So what is the baggy bounds system going to do? Well, it is going through a y, on couple of tricks. So the first idea is you round up each allocation to a power of 2, and you align the request to that power of 2. Right, so essentially the buddy allocators very nice because it handles a lot of that for you, right. It naturally will do that kind of thing. Because that's just the way that it allocates and deallocates to memory. And so the second thing that's going to happen, baggy bounds system, is you express each bound as log base 2 of the allocation size.
Right, and so what this means-- and so why can we do this? Well once again all of our allocation sizes are powers of 2, right. So we don't need very many bits to represent how big a particular allocation size is. So for example, if your allocation size is 16, then you just need four-- the log rhythm of that, 4 bits of the allocation size, right. Does that make sense?
Right, this another popular question here. This is why you only need small number of bits here, because we're basically forcing the allocation sizes hit this quantized way that you grow. Like if you could only have something, let's say 16 bytes or 32 bytes. You can't have for example, 33 bytes.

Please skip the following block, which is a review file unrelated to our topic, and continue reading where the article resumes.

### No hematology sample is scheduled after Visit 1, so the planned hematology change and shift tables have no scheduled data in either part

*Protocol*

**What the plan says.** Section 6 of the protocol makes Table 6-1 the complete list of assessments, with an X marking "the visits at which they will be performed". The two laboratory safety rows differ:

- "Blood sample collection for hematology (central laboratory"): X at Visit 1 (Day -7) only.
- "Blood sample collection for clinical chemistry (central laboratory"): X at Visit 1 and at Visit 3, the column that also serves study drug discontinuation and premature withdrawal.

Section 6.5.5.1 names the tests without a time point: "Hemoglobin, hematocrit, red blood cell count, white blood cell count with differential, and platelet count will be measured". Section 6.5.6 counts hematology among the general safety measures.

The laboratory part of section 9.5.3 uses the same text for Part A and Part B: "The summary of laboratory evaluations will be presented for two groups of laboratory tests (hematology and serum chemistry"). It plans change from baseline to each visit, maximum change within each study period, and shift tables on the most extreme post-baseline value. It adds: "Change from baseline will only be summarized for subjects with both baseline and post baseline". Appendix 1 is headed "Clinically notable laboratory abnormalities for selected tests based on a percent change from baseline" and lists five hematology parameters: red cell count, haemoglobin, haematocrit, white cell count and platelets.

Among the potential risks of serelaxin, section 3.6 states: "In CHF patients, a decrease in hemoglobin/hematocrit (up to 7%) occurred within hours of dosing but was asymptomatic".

And then the third thing that baggy bounds is going to do is store the limit info in a linear array 1 byte per entry but we're going to allocate memory at the granularity of a slot. Which in the paper they used 16 bytes as the slot width. So for example, now this next one, this is 1 bit that wasn't actually specifically said in the paper which if you don't grasp it'll make the paper very tricky to understand, right. So now you can have a slot size which is equal to 16, so if you do p equals malloc 16 so what's going to happen? So in this bounds table you're going to say take that pointer plot it by plot size it's going to equal 4, right. So in that bounds table we're going to put the logarithm of the allocation size in the table. Does that make sense?